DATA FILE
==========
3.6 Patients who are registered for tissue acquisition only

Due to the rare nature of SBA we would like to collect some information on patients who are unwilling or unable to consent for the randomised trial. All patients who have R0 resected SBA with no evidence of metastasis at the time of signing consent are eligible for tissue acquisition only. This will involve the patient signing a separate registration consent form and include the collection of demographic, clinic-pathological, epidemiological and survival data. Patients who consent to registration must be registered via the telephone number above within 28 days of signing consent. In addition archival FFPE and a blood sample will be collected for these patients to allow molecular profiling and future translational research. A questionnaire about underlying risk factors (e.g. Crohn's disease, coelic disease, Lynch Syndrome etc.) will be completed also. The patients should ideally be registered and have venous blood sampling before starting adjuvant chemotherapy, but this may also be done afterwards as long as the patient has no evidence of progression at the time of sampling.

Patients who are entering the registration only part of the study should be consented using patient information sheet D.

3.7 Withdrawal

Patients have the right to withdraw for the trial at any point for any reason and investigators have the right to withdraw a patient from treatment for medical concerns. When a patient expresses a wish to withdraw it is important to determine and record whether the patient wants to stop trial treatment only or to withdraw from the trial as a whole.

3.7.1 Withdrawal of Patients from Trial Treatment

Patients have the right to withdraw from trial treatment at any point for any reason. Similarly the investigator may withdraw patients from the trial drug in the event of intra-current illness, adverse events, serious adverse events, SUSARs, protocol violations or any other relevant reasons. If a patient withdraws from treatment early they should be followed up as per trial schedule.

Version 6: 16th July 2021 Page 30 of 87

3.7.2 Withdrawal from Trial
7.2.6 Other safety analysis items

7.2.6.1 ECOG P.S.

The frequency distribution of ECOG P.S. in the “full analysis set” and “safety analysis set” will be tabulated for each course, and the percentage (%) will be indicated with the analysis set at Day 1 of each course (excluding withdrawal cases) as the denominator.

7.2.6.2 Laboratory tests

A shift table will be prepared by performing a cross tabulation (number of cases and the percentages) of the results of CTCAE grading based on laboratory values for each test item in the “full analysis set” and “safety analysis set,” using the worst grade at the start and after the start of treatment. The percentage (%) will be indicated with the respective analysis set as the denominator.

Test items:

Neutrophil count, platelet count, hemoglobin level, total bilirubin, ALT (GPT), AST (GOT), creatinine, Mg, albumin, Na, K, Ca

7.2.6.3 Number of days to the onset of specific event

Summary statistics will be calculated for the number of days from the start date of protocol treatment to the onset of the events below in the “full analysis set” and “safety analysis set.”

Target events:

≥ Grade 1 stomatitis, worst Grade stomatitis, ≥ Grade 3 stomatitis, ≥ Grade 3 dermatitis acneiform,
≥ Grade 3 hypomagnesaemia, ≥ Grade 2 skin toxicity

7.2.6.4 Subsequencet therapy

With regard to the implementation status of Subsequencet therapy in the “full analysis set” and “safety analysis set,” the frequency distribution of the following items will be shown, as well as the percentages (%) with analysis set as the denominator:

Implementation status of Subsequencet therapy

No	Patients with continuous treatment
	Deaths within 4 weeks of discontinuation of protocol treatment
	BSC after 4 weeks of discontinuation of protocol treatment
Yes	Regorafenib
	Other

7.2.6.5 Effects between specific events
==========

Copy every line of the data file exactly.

3.6 Patients who are registered for tissue acquisition only

Due to the rare nature of SBA we would like to collect some information on patients who are unwilling or unable to consent for the randomised trial. All patients who have R0 resected SBA with no evidence of metastasis at the time of signing consent are eligible for tissue acquisition only. This will involve the patient signing a separate registration consent form and include the collection of demographic, clinic-pathological, epidemiological and survival data. Patients who consent to registration must be registered via the telephone number above within 28 days of signing consent. In addition archival FFPE and a blood sample will be collected for these patients to allow molecular profiling and future translational research. A questionnaire about underlying risk factors (e.g. Crohn's disease, coelic disease, Lynch Syndrome etc.) will be completed also. The patients should ideally be registered and have venous blood sampling before starting adjuvant chemotherapy, but this may also be done afterwards as long as the patient has no evidence of progression at the time of sampling.

Patients who are entering the registration only part of the study should be consented using patient information sheet D.

3.7 Withdrawal

Patients have the right to withdraw for the trial at any point for any reason and investigators have the right to withdraw a patient from treatment for medical concerns. When a patient expresses a wish to withdraw it is important to determine and record whether the patient wants to stop trial treatment only or to withdraw from the trial as a whole.

3.7.1 Withdrawal of Patients from Trial Treatment

Patients have the right to withdraw from trial treatment at any point for any reason. Similarly the investigator may withdraw patients from the trial drug in the event of intra-current illness, adverse events, serious adverse events, SUSARs, protocol violations or any other relevant reasons. If a patient withdraws from treatment early they should be followed up as per trial schedule.

Version 6: 16th July 2021 Page 30 of 87

3.7.2 Withdrawal from Trial
7.2.6 Other safety analysis items

7.2.6.1 ECOG P.S.

The frequency distribution of ECOG P.S. in the “full analysis set” and “safety analysis set” will be tabulated for each course, and the percentage (%) will be indicated with the analysis set at Day 1 of each course (excluding withdrawal cases) as the denominator.

7.2.6.2 Laboratory tests

A shift table will be prepared by performing a cross tabulation (number of cases and the percentages) of the results of CTCAE grading based on laboratory values for each test item in the “full analysis set” and “safety analysis set,” using the worst grade at the start and after the start of treatment. The percentage (%) will be indicated with the respective analysis set as the denominator.

Test items:

Neutrophil count, platelet count, hemoglobin level, total bilirubin, ALT (GPT), AST (GOT), creatinine, Mg, albumin, Na, K, Ca

7.2.6.3 Number of days to the onset of specific event

Summary statistics will be calculated for the number of days from the start date of protocol treatment to the onset of the events below in the “full analysis set” and “safety analysis set.”

Target events:

≥ Grade 1 stomatitis, worst Grade stomatitis, ≥ Grade 3 stomatitis, ≥ Grade 3 dermatitis acneiform,
≥ Grade 3 hypomagnesaemia, ≥ Grade 2 skin toxicity

7.2.6.4 Subsequencet therapy

With regard to the implementation status of Subsequencet therapy in the “full analysis set” and “safety analysis set,” the frequency distribution of the following items will be shown, as well as the percentages (%) with analysis set as the denominator:

Implementation status of Subsequencet therapy

No	Patients with continuous treatment
	Deaths within 4 weeks of discontinuation of protocol treatment
	BSC after 4 weeks of discontinuation of protocol treatment
Yes	Regorafenib
	Other

7.2.6.5 Effects between specific events